THE UK’s unemployment figure rose to 5.1% in the three months to December, a five-year high, official figures from the Office for National Statistics show. 1.74 million people were unemployed in the October to December period, up 454,000 from the same quarter in 2019.
The figures show 726,000 fewer people are currently in payrolled employment than before the start of the pandemic, and that almost three-fifths of this fall, 425,000, has come from those aged under-25.
The latest labour market figures showing that pay was up by an average of 5% compared with a year ago – a much bigger pay rise than has been typical for most of the past decade – is, however, a mirage.
If you remove nearly 730,000 workers from employers’ payrolls, many of whom have been in low-paid occupations such as accommodation and food services – where pay rises have been modest or non-existent – then it flatters the average.
ONS Deputy National Statistician for Economic Statistics, Jonathan Athow, said: ‘Our survey shows that the unemployment rate has had the biggest annual rise since the financial crisis.’
Figures from early February suggest that about seven million people are currently furloughed. Athow added: ‘There is a huge amount of uncertainty about what will happen to them when that scheme ends.’
If Chancellor Sunak does not further extend furloughing, unemployment will rocket upwards to almost 10 million at a stroke with all of its revolutionary consequences.
Sunak said yesterday: ‘I know how incredibly tough the past year has been for everyone, and every job lost is a personal tragedy. At the Budget next week I will set out the next stage of our Plan for Jobs, and the support we’ll provide through the remainder of the pandemic and our recovery.’
Nearly 10 million people were furloughed between the start of the scheme and 13 December (the latest date for which figures are available).
Sunak therefore has a choice. Either he adds several hundred billion pounds more to the evergrowing National Debt by extending furloughing, risking a financial catastrophe for capitalism, or he ends it and plunges the UK into its gravest crisis ever with a massive increase in unemployment to over 10 million.
He may well extend the furloughing to September, to try to postpone a settlement of accounts with the working class. However, as the current London bus strikes show, the working class is already moving into battle to defend its wages and jobs.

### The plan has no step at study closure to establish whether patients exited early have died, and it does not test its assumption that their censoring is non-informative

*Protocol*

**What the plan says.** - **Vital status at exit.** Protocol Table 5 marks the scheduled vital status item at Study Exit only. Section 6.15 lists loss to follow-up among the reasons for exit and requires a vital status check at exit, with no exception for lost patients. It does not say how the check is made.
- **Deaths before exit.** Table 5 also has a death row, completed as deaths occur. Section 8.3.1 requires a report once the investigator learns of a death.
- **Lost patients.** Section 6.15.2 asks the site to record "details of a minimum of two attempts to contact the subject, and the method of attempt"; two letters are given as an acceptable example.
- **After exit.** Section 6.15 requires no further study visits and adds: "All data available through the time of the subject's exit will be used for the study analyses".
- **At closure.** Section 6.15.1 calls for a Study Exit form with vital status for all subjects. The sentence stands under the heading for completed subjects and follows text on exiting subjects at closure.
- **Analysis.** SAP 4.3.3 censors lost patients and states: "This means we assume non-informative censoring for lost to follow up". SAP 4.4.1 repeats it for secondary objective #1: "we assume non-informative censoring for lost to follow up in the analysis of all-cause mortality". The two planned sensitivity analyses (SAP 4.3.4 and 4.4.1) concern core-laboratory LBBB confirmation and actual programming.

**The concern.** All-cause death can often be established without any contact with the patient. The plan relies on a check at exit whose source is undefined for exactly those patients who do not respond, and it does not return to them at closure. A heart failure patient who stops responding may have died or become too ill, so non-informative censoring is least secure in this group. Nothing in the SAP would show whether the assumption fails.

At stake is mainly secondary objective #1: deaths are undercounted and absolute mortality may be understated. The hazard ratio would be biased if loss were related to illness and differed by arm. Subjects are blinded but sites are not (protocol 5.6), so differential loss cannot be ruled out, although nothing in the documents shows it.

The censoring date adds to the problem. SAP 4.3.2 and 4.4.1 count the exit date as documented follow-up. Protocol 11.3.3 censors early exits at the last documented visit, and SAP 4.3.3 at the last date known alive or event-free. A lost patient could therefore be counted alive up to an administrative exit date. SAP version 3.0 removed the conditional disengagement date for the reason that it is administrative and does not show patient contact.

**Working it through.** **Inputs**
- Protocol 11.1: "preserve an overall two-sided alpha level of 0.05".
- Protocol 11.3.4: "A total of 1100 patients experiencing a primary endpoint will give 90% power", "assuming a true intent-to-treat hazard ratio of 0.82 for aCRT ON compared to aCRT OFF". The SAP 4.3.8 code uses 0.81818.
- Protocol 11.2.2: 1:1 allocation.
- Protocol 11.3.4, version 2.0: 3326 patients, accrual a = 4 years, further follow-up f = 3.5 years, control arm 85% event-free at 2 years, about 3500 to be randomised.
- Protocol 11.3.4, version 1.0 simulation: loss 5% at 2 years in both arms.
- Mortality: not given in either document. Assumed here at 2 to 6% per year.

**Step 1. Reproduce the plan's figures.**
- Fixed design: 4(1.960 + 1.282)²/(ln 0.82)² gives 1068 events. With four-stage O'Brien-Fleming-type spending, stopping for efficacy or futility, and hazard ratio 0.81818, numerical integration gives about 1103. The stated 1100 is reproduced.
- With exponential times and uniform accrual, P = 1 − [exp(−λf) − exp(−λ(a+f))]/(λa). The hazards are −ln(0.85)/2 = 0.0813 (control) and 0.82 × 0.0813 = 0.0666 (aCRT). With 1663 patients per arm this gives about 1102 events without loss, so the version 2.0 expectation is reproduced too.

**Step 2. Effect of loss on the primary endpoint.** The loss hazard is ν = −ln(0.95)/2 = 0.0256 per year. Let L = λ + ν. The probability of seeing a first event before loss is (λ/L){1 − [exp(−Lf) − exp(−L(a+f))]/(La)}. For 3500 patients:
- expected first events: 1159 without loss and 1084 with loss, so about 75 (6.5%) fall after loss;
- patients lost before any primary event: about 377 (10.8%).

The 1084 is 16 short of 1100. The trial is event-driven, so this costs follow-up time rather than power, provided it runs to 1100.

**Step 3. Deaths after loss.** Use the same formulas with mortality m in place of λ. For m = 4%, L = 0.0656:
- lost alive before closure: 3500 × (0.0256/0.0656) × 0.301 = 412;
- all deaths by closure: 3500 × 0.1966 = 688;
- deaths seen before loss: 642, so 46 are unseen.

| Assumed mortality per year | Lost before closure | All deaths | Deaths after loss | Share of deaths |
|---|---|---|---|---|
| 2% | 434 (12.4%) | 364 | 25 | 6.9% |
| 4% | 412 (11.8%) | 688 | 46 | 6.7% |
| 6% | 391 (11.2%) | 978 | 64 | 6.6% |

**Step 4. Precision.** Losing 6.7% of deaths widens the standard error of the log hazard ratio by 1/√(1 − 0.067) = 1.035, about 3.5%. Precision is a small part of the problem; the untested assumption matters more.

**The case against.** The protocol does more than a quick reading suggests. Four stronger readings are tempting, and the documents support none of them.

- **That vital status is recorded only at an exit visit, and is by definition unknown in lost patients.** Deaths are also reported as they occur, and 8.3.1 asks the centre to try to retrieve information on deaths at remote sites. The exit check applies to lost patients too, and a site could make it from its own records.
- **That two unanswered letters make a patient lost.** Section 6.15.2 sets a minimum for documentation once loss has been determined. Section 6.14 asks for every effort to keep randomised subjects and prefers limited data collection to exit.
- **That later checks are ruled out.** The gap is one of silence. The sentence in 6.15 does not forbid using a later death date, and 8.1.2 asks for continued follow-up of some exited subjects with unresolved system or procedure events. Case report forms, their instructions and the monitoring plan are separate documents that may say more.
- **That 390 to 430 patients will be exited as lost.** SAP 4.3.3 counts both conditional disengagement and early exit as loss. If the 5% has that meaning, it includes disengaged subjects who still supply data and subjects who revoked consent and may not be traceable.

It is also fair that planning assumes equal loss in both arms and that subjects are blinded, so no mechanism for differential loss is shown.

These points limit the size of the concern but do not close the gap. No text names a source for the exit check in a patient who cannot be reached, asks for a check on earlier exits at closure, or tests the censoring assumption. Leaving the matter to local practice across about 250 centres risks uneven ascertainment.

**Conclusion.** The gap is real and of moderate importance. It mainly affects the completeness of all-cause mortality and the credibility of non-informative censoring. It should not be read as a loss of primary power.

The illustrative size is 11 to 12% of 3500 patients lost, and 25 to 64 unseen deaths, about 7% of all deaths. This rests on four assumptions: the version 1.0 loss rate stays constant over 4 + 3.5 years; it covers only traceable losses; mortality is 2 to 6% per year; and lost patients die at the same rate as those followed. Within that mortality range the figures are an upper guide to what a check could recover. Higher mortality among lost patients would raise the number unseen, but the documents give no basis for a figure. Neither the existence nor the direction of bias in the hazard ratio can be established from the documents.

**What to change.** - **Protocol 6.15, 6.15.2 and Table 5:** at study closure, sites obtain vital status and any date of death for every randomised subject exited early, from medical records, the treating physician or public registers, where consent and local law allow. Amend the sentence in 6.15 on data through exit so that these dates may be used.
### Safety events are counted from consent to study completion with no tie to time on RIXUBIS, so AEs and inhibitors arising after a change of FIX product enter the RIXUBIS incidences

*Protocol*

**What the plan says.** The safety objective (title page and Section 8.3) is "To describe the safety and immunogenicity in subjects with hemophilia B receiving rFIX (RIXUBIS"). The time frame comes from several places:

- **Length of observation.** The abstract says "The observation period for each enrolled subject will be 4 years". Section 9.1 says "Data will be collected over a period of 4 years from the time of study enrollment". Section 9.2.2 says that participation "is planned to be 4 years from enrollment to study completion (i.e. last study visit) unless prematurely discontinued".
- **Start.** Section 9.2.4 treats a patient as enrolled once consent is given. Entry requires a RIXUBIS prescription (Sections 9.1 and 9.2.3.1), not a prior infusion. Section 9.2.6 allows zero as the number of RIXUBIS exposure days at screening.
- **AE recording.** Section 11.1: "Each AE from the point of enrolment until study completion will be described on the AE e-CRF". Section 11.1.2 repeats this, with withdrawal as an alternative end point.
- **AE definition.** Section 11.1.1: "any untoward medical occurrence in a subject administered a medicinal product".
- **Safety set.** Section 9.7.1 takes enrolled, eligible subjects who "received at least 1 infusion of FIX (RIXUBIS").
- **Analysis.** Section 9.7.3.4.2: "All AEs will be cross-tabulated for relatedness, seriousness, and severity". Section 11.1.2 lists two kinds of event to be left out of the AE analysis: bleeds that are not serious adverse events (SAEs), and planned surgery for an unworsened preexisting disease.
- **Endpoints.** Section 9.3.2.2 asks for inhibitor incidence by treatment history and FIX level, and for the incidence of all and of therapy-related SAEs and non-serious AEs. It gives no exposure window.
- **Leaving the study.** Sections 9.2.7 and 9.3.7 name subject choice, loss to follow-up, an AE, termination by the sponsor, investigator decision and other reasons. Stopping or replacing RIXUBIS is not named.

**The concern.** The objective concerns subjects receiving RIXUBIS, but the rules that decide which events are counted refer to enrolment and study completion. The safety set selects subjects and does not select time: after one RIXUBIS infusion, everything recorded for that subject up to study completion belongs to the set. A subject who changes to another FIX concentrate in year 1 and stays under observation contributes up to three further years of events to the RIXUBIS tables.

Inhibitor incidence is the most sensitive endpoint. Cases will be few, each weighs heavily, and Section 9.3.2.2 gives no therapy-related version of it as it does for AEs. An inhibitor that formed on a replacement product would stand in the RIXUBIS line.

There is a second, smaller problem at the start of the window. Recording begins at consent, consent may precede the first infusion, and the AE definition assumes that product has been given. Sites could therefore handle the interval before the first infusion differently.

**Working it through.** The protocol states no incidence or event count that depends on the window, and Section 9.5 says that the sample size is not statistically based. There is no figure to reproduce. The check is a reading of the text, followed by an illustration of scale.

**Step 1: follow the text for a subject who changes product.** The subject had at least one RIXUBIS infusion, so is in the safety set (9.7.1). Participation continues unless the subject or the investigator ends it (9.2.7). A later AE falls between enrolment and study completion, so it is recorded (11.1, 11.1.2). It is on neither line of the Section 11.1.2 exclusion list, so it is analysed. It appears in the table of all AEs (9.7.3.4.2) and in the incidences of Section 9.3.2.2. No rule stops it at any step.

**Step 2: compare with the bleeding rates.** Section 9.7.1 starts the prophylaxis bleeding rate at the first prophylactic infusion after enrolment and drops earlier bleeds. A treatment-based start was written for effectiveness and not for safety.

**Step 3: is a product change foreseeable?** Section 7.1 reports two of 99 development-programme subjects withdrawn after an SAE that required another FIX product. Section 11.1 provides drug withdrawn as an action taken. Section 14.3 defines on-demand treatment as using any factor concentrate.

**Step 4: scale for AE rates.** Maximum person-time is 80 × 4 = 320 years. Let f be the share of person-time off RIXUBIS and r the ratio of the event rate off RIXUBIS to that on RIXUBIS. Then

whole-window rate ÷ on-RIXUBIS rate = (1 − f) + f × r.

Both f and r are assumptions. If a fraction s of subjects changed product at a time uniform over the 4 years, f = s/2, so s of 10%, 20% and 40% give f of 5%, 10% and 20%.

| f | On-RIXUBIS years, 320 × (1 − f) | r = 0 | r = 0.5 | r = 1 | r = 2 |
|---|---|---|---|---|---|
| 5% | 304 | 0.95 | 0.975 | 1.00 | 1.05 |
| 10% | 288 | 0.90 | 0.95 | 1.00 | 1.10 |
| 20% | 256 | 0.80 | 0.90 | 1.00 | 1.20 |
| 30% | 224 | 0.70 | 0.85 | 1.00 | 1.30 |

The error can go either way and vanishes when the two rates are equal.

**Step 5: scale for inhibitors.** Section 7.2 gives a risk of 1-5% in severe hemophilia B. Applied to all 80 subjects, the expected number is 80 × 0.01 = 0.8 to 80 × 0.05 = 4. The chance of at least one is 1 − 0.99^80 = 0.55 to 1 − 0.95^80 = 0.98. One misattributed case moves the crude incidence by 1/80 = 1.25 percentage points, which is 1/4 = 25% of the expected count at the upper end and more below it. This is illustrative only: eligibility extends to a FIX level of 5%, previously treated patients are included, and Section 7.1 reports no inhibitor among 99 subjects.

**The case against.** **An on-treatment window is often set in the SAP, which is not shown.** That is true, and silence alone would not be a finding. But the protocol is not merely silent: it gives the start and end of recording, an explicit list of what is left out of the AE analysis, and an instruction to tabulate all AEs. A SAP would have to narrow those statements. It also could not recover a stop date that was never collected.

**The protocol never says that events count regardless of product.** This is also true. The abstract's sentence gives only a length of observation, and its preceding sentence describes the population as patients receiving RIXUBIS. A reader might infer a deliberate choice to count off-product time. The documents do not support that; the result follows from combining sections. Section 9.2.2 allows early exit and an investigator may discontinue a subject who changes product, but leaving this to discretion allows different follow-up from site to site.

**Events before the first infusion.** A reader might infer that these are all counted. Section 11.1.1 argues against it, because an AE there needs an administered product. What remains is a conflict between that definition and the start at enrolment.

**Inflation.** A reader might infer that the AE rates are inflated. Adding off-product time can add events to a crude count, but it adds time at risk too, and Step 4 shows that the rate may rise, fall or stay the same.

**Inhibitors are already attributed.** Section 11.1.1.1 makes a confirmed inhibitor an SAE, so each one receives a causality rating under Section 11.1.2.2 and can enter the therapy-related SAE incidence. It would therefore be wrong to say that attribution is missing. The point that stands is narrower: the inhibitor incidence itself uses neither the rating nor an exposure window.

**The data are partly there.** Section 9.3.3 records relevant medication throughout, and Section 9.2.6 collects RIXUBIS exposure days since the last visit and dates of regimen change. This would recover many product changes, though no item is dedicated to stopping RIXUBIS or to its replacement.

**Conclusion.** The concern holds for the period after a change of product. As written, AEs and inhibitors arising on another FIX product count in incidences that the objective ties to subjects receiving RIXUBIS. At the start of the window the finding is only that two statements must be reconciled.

The privatised bus bosses are lashing out at the wages and conditions of bus workers and getting an explosive response from the workforce. 2,200 bus workers at eight London garages are taking strike action against £2,500 pay cuts imposed by the bus privateer RATP, owned by the French government.
Bus drivers are calling for the entire bus network to be renationalised and put under public ownership.
Hounslow Bus Garage Unite Rep, Ian May, said: ‘We want to maintain and improve our members’ standards of living, not have their money cut, and we want everyone on the same contracts. It must come to sector-wide strike action to achieve it.
‘The bus company (RATP) are using Covid to slash our terms and conditions. While they are sitting in their ivory towers we are putting ourselves at risk out on the road every day.’
Also, at British Airways (BA) and the major airports a fire and rehire offensive by the boses is currently underway.
The Tories intend to put the whole burden of the capitalist crisis onto the backs of the working class. They are organising for mass sackings and fire and rehire on a massive scale.
At the same time, the Labour Party is now completely under PM Johnson’s thumb and is determined not to rock the employers’ boat.
The time to fight is now! All the union leaders who follow the Starmer line must be sacked, and the unions must mobilise for a general strike to put an end to fire and rehire and to the spectre of up to 10 million unemployed.
A general strike must bring down the Tories and bring in a workers’ government to nationalise the banks and the major industries and bring in a socialist planned economy with jobs for all.